The city of Portland was back in court Tuesday defending a four-year-old city rule that requires landlords pay renters’ moving fees if they significantly increase rent or issue an eviction notice without cause.
Since the City Council first passed the relocation ordinance in 2017, landlord groups have been pushing to overturn it. Within a week of its passage, two landlords sued the city, arguing that the ordinance violated a state law banning local rent control. Multnomah County Circuit Court dismissed that suit and the Oregon Court of Appeals upheld the lower court ruling last July.
The landlord group’s legal team is now asking the Oregon Supreme Court to invalidate the rule.
Portland’s relocation ordinance was one of the first major policy wins by former Commissioner Chloe Eudaly, who championed it as a way to protect tenants from excessive rent hikes and unjust evictions in the midst of an affordable housing crisis. The ordinance requires landlords who issue a rent increase of 10% or higher over a one-year period or issue a no-cause eviction to compensate renters. Fees range between $2,900 to $4,500, depending on the size of the home.
In a court hearing Tuesday, attorney John DiLorenzo, who brought the case on behalf of landlord trade group More Housing Now, argued the city rule amounts to a form of rent control that’s prohibited under state law.
While it is not the kind of official rent control policy seen in New York or San Francisco, DiLorenzo argued the rule disincentivizes rent increases — and, therefore, is barred by state statute.
“The big question is, ‘What falls within that scope?’ And we believe that ordinances that control the rent do,” DiLorenzo said. “The court of appeals got hung up on the difference between a noun and a verb.”
The Oregon Court of Appeals ruled last year that the ordinance was not a form of rent control, as it did not put a hard cap on the amount a landlord could charge a tenant.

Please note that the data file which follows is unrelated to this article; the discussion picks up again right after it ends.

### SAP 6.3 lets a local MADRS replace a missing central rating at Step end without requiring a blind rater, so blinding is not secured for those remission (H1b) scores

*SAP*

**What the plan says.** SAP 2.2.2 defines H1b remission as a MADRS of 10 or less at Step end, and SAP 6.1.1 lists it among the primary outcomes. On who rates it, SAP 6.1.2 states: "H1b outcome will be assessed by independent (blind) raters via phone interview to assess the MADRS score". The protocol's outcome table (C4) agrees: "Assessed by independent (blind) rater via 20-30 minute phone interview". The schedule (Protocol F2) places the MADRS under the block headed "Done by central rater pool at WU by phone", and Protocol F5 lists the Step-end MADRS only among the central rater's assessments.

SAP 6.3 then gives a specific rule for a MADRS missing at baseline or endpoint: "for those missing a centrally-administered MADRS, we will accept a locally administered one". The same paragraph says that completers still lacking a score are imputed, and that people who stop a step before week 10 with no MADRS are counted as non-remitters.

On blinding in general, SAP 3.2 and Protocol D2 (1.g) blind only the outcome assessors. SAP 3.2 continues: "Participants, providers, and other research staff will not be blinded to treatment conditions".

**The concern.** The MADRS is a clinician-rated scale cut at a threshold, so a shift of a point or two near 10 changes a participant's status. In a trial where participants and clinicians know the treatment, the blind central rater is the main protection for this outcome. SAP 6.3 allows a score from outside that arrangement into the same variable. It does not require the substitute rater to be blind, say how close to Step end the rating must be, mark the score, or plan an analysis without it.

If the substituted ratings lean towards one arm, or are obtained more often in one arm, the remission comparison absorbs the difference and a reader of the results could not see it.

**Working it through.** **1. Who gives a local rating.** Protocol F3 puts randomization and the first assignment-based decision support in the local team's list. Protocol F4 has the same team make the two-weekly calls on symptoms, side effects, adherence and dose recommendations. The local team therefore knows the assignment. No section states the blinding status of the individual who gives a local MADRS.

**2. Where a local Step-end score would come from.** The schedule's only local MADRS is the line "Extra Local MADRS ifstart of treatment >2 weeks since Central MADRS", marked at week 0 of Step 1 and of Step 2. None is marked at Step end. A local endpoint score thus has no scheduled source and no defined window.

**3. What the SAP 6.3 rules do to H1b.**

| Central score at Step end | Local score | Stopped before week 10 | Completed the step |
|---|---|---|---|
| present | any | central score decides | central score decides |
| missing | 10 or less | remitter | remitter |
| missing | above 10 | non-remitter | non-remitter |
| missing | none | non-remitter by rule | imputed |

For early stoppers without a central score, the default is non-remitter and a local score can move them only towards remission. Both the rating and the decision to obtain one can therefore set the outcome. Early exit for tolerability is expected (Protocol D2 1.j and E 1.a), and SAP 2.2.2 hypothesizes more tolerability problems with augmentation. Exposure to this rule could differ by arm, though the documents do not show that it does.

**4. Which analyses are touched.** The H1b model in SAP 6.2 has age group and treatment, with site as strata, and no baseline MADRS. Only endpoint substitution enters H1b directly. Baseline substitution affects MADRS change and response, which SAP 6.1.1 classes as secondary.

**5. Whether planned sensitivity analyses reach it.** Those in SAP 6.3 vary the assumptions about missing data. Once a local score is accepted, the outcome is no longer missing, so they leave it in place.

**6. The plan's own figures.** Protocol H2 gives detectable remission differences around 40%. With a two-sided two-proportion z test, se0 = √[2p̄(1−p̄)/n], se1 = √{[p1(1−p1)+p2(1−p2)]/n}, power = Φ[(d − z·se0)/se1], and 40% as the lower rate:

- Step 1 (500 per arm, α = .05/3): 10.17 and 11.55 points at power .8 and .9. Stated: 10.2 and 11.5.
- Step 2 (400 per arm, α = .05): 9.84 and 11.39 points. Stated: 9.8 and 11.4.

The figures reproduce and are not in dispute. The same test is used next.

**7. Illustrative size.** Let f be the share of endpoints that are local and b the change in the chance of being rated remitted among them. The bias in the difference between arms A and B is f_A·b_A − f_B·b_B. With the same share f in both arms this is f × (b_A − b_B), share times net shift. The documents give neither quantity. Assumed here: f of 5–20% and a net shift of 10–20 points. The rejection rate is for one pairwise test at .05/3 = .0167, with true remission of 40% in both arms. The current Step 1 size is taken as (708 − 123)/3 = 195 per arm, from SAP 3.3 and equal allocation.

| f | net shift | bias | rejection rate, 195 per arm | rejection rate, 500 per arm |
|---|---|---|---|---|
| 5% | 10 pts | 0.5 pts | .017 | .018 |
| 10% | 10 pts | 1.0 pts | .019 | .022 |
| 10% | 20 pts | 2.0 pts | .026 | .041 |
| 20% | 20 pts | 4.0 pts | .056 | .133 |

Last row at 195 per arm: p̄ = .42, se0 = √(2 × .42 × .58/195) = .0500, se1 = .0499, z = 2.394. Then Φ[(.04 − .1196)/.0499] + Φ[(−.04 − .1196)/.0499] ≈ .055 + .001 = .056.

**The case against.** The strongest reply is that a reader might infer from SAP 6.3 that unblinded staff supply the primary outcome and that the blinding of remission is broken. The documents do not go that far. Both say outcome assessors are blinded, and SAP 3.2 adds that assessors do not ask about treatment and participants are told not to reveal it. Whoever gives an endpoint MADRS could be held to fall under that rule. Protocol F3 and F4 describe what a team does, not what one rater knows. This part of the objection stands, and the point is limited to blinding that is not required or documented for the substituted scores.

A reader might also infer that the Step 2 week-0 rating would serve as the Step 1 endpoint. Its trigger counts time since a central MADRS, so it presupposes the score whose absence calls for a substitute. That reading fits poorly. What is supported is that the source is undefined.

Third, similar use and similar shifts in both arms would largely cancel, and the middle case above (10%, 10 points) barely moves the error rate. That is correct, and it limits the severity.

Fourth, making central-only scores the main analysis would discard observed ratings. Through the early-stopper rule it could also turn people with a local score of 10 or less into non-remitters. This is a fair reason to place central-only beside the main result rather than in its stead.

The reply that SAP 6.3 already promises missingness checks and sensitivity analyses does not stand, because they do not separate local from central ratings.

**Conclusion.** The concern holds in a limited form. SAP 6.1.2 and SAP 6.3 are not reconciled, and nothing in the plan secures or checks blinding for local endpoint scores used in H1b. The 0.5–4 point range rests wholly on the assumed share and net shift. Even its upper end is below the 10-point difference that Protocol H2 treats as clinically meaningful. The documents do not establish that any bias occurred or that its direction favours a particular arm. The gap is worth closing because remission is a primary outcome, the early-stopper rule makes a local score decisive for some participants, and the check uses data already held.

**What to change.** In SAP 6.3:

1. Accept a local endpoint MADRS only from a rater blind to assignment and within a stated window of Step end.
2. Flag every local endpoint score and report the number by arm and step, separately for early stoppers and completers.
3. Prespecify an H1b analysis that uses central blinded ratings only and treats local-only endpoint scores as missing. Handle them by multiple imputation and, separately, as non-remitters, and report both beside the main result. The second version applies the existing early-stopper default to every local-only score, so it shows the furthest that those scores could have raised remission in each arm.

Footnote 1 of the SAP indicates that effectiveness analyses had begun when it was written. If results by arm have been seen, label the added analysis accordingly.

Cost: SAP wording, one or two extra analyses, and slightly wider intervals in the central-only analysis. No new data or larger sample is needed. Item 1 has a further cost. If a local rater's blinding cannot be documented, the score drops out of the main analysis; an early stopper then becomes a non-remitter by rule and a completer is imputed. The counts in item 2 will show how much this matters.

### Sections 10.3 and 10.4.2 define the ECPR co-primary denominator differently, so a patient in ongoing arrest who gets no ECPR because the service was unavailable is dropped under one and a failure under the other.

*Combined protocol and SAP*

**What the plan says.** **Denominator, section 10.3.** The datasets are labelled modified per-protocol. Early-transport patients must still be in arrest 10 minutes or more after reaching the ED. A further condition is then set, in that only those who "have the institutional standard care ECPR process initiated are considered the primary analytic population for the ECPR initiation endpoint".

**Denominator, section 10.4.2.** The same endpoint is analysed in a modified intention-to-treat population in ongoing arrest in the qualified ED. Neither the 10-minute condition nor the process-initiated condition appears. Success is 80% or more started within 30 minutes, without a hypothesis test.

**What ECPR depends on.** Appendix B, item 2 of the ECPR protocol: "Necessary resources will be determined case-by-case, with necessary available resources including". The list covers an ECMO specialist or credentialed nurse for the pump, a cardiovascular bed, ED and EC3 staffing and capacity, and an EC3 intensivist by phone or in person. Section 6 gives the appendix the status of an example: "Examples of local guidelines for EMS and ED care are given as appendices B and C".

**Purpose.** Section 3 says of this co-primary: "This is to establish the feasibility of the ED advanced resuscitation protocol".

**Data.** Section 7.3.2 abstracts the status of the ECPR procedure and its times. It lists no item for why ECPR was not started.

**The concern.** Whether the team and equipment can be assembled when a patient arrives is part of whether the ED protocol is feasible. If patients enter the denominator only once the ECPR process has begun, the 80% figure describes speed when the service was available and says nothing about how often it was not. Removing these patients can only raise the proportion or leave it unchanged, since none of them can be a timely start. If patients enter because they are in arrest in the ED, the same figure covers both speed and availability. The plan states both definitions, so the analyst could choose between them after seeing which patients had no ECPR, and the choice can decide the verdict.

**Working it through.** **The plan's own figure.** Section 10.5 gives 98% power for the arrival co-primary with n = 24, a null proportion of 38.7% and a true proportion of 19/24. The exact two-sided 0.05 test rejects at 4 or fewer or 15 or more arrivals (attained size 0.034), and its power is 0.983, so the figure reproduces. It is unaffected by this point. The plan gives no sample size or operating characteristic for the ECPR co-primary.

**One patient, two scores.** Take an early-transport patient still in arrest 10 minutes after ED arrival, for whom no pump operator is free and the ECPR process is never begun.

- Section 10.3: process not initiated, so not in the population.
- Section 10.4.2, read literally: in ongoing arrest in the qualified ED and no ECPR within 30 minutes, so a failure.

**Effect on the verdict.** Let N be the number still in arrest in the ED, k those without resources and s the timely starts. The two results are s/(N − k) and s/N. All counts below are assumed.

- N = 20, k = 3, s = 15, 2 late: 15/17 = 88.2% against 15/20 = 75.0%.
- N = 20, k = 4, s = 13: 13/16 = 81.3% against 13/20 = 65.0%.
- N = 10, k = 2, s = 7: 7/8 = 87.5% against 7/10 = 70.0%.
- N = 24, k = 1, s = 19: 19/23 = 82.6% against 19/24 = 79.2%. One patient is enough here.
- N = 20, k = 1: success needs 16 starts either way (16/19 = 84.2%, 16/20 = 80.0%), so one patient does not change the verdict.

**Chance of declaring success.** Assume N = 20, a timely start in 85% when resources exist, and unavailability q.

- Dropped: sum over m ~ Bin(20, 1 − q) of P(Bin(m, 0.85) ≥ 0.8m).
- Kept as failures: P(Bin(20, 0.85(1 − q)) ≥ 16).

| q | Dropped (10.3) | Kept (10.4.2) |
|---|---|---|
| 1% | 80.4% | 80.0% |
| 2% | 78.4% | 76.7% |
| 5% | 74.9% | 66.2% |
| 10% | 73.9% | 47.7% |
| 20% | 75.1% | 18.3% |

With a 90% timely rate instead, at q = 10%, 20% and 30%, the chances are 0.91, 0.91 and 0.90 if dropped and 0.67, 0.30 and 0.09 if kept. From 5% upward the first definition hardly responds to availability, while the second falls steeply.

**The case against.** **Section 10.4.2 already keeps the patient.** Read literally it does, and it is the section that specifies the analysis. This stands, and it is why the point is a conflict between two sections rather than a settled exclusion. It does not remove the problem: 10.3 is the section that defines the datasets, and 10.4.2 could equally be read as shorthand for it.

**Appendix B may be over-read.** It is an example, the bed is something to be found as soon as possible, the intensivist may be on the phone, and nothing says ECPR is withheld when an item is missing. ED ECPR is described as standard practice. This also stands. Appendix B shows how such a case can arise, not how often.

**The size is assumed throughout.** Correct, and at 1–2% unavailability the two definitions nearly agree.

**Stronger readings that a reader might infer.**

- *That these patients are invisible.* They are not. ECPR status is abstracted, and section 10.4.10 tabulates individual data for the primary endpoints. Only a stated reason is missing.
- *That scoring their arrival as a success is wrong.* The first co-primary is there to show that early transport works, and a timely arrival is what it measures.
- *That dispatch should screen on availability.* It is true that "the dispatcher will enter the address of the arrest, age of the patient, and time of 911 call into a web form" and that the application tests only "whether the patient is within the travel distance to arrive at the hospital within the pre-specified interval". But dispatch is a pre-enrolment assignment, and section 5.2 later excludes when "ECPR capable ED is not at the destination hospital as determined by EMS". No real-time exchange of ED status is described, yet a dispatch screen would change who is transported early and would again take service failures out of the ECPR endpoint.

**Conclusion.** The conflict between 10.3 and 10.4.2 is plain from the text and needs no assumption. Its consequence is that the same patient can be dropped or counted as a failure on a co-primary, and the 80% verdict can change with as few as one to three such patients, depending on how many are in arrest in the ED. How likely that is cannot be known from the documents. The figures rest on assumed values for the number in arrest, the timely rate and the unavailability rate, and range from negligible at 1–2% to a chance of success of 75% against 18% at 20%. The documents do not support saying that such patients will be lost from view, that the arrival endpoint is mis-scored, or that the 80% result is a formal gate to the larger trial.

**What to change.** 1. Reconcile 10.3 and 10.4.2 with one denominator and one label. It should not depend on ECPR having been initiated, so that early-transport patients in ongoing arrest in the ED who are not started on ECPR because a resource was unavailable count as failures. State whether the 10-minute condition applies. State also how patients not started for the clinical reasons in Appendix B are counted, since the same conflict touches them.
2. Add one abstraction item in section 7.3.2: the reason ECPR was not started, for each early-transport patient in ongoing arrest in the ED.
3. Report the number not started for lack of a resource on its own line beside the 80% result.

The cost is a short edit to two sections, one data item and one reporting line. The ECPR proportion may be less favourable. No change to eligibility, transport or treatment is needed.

“That it may have the effect of incentivizing landlords to keep rent increases below the 10-percent threshold does not make the ordinance a ‘rent control’ ordinance that is unambiguously preempted,” Judge Darleen Ortega wrote in the opinion.
The relocation ordinance passed unanimously when City Council approved it in 2017. In a brief submitted to the state Supreme Court, the landlords’ attorneys referenced comments made in support of the ordinance by both Eudaly and Mayor Ted Wheeler at the time.
According to the filing, Wheeler had called the ordinance a “tool we have to keep rent levels stable.”
Judges remarked on the comments during Tuesday’s hearing.
“It doesn’t seem unreasonable to me to say that is indirectly the means of controlling the rent,” asked Justice Thomas Balmer. “And certainly the City Council meeting suggests that’s the way they viewed it.”
Deputy city attorney Denis Vannier argued that it does not matter what council members said about the ordinance in the past — it’s how the ordinance functions that is important.
Portland is a “home-rule jurisdiction,” he said, meaning any rule that isn’t explicitly banned by state law falls to the city to decide on. This means the city is free to craft rules influencing the rent, he continued, as long as those rules do not place a cap on the amount a landlord can charge a tenant.
“On its face, the ordinance does not prevent a landlord from charging whatever amount they want as rent.”
The fate of the ordinance now lies with Oregon Supreme Court. It’s unclear when the court might issue a ruling.